Most indie films and documentaries don’t get to most markets. It’s hard for a theatre to know which of the many indie films audiences really want to see and without the scale of a NYC it doesn’t make sense for theatres to gamble on a screening that might not make audience.
With Tugg, a user chooses a film and the date, time and the theatre where he or she would like it to be shown. If the theatre approves the request, Tugg creates a personalized event page for the user through which tickets can be sold. If sales meet a set threshold goal before the set deadline, then the screening is on; if not, it’s cancelled and those who bought tickets are refunded their money. As a bonus that provides ample incentive to promote screenings, users who organize events get to keep 5 percent of the gate.
…Essentially, what Tugg offers is what is known in game theory circles as an assurance contract. (That’s ASsurance, not INsurance.) As my old colleague Alex Tabarrok, who has done some pioneering work on the subject, explains:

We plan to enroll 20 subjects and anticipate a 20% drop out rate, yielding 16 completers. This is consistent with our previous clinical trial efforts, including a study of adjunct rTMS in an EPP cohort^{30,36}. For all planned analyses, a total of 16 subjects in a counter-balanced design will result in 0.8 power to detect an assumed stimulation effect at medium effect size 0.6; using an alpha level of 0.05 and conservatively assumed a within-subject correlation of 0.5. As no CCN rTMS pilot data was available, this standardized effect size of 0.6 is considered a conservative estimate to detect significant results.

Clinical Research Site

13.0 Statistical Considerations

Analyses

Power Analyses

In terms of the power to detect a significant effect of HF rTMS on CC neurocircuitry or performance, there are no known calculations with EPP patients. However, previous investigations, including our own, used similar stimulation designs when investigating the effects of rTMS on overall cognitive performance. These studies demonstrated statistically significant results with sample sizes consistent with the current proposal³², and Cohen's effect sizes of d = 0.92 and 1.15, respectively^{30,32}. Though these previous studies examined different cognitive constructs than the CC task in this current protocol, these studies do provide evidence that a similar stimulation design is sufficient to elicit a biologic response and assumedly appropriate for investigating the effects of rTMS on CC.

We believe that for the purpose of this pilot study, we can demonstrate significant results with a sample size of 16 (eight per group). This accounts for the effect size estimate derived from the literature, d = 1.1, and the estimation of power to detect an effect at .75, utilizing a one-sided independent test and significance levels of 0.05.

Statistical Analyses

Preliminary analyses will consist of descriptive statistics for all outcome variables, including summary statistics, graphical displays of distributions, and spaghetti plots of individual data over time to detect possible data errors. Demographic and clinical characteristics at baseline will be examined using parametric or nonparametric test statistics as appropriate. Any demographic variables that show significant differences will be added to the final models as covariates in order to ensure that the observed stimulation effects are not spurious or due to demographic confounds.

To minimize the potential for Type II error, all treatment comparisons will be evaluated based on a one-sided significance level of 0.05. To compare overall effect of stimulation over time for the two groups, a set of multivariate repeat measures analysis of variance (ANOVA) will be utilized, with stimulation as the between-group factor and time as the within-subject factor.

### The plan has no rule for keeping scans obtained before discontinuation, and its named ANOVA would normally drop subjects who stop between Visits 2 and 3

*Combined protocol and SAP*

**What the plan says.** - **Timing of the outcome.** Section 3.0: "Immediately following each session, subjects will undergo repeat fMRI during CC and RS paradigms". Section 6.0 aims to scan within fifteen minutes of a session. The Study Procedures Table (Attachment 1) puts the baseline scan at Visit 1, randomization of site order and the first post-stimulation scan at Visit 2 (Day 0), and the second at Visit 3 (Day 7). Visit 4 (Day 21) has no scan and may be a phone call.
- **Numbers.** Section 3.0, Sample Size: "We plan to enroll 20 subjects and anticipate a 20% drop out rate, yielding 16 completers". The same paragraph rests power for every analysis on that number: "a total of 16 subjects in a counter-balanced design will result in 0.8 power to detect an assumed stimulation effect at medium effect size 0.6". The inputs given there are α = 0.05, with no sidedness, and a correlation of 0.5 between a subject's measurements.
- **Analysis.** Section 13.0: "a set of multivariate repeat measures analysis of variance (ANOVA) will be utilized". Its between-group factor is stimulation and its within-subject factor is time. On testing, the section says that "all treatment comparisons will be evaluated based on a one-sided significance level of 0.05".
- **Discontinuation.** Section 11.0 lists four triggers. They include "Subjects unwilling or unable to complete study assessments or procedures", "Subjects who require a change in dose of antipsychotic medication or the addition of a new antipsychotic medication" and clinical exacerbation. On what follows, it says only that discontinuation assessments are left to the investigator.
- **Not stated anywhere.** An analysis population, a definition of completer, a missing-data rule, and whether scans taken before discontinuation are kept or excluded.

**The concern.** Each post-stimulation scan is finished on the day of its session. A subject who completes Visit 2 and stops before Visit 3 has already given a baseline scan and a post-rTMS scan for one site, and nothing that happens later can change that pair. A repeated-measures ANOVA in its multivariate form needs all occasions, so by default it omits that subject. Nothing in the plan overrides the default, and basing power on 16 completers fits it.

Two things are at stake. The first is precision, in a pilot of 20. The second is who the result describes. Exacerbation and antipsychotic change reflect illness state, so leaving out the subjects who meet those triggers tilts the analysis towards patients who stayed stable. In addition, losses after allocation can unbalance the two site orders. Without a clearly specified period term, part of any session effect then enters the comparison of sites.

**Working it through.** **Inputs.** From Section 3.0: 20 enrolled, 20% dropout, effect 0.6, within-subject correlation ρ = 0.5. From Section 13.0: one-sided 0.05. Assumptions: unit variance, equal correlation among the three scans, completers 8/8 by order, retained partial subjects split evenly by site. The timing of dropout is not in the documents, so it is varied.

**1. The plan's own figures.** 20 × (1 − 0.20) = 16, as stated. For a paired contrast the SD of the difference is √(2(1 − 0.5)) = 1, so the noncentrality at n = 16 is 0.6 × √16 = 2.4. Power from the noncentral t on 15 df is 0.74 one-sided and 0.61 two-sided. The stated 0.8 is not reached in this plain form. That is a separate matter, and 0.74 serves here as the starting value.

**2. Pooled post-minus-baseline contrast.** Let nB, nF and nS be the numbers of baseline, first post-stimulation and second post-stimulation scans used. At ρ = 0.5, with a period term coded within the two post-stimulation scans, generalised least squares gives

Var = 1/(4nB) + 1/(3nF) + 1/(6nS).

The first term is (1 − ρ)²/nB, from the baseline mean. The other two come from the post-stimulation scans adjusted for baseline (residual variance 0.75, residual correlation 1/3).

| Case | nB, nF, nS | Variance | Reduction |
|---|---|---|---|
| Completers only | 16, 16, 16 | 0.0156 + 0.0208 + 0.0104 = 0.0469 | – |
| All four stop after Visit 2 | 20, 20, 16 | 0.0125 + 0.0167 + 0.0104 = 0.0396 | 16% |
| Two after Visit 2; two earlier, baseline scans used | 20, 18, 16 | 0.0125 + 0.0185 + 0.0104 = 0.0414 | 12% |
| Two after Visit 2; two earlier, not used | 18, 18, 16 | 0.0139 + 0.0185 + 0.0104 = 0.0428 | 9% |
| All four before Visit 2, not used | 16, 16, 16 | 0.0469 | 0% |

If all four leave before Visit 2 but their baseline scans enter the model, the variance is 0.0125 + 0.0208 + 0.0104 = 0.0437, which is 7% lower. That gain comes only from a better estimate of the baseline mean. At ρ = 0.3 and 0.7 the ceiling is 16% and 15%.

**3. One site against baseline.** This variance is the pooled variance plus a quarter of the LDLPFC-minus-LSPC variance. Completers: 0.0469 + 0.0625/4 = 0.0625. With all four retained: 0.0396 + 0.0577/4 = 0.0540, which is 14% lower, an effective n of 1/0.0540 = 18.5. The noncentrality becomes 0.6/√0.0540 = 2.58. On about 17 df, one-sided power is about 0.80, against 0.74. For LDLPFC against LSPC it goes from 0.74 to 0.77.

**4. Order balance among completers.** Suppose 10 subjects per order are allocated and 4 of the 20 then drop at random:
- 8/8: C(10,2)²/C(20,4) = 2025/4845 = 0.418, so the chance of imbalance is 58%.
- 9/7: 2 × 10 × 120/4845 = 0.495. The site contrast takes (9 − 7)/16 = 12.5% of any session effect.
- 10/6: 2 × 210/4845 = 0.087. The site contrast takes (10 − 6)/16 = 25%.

In an assurance contract, people pledge to fund a public good if and only if enough others pledge to fund the public good. Assurance contracts were not well-known when I began to write on this topic but have now become common due to organizations like Groupon and Kickstarter, which work on this principle (indeed, I have been credited with the ideas behind Groupon, although sadly for my bank account, I don’t think that claim would stand in a court of law). Since no money is paid unless the total pledges are high enough to fund the public good, assurance contracts remove the fear that your contribution will be wasted if other people fail to contribute.
In essence, Tugg handles the logistics of creating a movie event and the assurance contract assures that the event will be profitable.